BOISE, Idaho – A federal judge has rejected a request by conservation groups to stop Idaho from killing wolves from two packs in central Idaho as part of the state’s efforts to bolster elk numbers in the area.
U.S. District Judge Edward Lodge on Friday denied the temporary restraining order sought by the groups who contend the large-scale removal of wolves contravenes the 1964 Wilderness Act and other federal acts.
Tim Preso, an attorney for Earthjustice representing the groups, said an appeal was filed late Friday to begin the process of having the case heard by the 9th U.S. Circuit Court of Appeals.
“We’re hoping with a fresh set of eyes to look at the case we’ll have an opportunity to do something to protect the wilderness values in the area before all the wolves are killed,” Preso said Saturday.
Idaho wildlife officials hired a hunter late last year to begin killing two packs in the Frank Church-River of No Return Wilderness. Officials recently said nine wolves have been killed so far from the Golden Creek and Monumental Creek wolf packs. It’s unclear how many wolves are in the two packs.
Defenders of Wildlife, Western Watersheds Project and Wilderness Watch filed the lawsuit Jan. 6 asking the judge to stop the plan immediately to give the case time to work through the courts. The environmental groups are joined by Ralph Maughan, a former Idaho State University professor, conservationist and longtime wolf recovery advocate from Pocatello.
The groups say the U.S. Forest Service’s decision to allow the state-hired hunter to use the Forest Service’s backcountry airstrips and cabin demonstrates that the federal agency has approved of the state plan. The hunter, Gus Thoreson of Salmon, set out in mid-December. He had to fly into two backcountry airstrips before heading out on horseback with a team of three mules to reach the remote Forest Service ranger cabin.
Federal officials and the Idaho Department of Fish and Game are named as defendants in the case. The state agency didn’t return a call from the Associated Press on Saturday.
Lodge in the 15-page ruling denying the temporary restraining order said the conservation groups failed to prove they would likely succeed in their arguments. He also ruled the groups wouldn’t suffer irreparable harm if the wolves are killed off in the area.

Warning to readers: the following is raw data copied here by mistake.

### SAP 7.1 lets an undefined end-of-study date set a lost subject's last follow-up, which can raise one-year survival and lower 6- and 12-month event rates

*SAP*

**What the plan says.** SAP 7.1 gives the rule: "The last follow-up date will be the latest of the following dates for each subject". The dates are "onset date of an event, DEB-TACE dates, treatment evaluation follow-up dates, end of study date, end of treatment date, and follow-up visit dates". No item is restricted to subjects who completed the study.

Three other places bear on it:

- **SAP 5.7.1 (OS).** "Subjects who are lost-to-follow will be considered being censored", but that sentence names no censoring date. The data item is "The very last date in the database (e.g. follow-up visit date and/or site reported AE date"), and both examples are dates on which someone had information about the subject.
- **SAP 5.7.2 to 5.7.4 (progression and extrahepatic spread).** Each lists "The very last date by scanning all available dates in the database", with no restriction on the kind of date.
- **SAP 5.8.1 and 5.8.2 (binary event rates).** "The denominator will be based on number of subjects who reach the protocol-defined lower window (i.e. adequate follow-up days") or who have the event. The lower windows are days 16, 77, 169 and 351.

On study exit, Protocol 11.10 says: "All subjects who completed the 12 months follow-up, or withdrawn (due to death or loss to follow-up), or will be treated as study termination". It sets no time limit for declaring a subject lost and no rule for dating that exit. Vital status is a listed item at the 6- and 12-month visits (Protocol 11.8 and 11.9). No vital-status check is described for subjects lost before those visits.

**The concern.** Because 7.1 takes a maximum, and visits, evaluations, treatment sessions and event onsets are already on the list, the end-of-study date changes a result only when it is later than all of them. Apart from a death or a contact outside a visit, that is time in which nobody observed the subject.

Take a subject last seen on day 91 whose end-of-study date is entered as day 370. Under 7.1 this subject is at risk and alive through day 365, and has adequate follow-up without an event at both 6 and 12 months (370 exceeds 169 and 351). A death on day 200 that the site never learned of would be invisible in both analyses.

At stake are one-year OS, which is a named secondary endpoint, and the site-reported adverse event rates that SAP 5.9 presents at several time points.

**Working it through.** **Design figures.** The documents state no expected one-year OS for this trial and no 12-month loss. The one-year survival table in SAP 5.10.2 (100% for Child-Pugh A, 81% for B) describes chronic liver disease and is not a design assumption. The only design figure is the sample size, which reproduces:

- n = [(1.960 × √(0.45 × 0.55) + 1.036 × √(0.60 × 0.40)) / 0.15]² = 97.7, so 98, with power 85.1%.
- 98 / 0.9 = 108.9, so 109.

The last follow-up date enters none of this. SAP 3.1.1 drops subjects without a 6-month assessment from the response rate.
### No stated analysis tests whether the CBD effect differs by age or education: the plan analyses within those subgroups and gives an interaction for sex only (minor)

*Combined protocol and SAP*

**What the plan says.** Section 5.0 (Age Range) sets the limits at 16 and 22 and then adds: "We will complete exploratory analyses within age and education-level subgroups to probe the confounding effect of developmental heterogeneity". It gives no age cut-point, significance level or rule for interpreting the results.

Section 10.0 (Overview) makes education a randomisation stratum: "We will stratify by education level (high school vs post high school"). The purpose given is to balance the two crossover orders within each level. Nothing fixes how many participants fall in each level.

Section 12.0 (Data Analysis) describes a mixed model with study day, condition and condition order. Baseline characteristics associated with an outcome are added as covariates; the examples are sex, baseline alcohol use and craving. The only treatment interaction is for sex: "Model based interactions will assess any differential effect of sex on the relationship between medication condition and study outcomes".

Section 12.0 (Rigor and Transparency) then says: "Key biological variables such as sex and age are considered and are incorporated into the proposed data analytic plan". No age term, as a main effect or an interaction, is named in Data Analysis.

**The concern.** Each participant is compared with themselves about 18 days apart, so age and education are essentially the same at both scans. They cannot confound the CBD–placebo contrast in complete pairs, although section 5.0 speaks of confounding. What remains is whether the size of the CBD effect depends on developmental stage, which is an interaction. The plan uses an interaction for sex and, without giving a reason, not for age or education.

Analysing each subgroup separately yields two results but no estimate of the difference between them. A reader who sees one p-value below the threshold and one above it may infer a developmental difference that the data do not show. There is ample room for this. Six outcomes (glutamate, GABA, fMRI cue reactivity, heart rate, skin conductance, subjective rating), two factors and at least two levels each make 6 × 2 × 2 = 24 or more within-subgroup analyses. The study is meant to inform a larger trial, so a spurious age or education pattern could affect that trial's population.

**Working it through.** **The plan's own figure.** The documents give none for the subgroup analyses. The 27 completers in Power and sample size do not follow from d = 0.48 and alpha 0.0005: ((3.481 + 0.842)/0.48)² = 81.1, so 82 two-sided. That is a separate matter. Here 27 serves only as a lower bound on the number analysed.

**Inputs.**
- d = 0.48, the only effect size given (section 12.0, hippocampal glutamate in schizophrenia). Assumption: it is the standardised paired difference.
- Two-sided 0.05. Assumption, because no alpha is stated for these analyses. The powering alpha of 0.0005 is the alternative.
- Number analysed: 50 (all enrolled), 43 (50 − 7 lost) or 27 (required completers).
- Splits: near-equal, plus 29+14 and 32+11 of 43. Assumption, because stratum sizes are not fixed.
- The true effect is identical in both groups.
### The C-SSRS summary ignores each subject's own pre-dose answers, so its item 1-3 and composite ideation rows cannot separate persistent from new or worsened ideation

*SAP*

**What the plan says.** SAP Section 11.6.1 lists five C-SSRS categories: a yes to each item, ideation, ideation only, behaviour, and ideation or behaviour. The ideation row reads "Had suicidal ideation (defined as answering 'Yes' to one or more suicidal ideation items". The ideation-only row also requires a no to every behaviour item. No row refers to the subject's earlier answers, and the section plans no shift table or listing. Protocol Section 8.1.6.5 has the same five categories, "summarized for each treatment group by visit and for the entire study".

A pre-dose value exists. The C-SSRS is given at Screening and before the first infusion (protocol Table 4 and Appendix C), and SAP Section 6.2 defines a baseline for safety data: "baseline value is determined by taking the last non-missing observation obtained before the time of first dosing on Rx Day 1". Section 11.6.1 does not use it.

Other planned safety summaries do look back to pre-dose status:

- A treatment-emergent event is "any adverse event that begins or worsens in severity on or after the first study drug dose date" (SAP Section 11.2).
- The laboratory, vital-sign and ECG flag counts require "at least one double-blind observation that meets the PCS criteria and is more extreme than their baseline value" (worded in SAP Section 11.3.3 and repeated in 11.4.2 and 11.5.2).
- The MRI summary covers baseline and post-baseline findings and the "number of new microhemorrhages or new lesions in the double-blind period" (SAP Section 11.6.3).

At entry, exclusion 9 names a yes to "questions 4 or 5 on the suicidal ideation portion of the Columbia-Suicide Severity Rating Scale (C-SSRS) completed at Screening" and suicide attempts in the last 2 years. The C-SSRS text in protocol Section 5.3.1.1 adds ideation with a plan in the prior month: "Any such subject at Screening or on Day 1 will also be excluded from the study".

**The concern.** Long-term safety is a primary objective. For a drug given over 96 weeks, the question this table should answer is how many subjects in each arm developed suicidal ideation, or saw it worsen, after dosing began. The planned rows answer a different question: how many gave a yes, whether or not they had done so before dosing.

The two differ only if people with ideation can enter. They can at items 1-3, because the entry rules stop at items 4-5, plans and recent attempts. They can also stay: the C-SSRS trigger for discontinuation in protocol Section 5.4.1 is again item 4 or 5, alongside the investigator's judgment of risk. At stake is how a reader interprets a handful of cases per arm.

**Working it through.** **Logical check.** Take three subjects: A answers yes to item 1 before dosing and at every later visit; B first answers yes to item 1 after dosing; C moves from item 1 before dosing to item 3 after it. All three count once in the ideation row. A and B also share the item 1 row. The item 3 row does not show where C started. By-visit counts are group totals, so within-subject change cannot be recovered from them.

In rejecting the request, Lodge said the Forest Service hadn’t taken actions that he could rule on as they applied to the Wilderness Act, National Forest Management Act, National Environmental Policy Act and Special Use Permit Regulations. He said the state hunter using the airstrips and cabin didn’t amount to a decision by the federal agency.
Preso said the conservation groups viewed the Forest Service’s lack of action as part of the problem.
“The Forest Service with a sort of Pontius Pilate approach just washed its hands of the affair,” he said. “We’re asking the federal courts to force the agency to honor its responsibilities.”
Generally, the federal government manages the land and state officials manage wildlife. The conservation groups contend that federal law as established by Congress for wilderness areas requires federal managers to take responsibility for wildlife also as part of the wilderness.
“Wolves are a key part of the wilderness character,” Preso said.
As a result, he said, the Forest Service has “a responsibility to protect this place as a wilderness, not as an elk farm. We’re asking the federal courts to force the agency to honor its responsibilities.”
The groups are also concerned that wolves will continue to be eliminated from the area in future years under Idaho’s elk management plan.
“There is every reason to believe that this is not going to be a one-off,” Preso said. “They have set a goal of inflating the elk population by removing wolves. According to their own plan that’s a multiyear undertaking. So I see every reason to believe that this is going to be a recurring activity.”
Idaho officials in arguing to prevent the temporary restraining order said the wilderness area includes not only the historical presence of wolves, but also the historical presence of elk whose numbers have fallen with the “human intervention of wolf reintroduction.”
In his ruling, Lodge said the growth of the wolf population in the state since their reintroduction in the early 1990s is a factor against him ruling that the conservation groups would suffer irreparable injury with the wolves being killed through the Idaho Department of Fish and Game’s plan.
“The evidence in the current record shows that the IDFG program for hunting wolves will not result in the loss of the species as a whole,” he wrote.
Last year, state game managers estimated Idaho’s wolf population at 683, an 11 percent drop from 2012. The highest total was in 2009, when it estimated 859 wolves were in the state.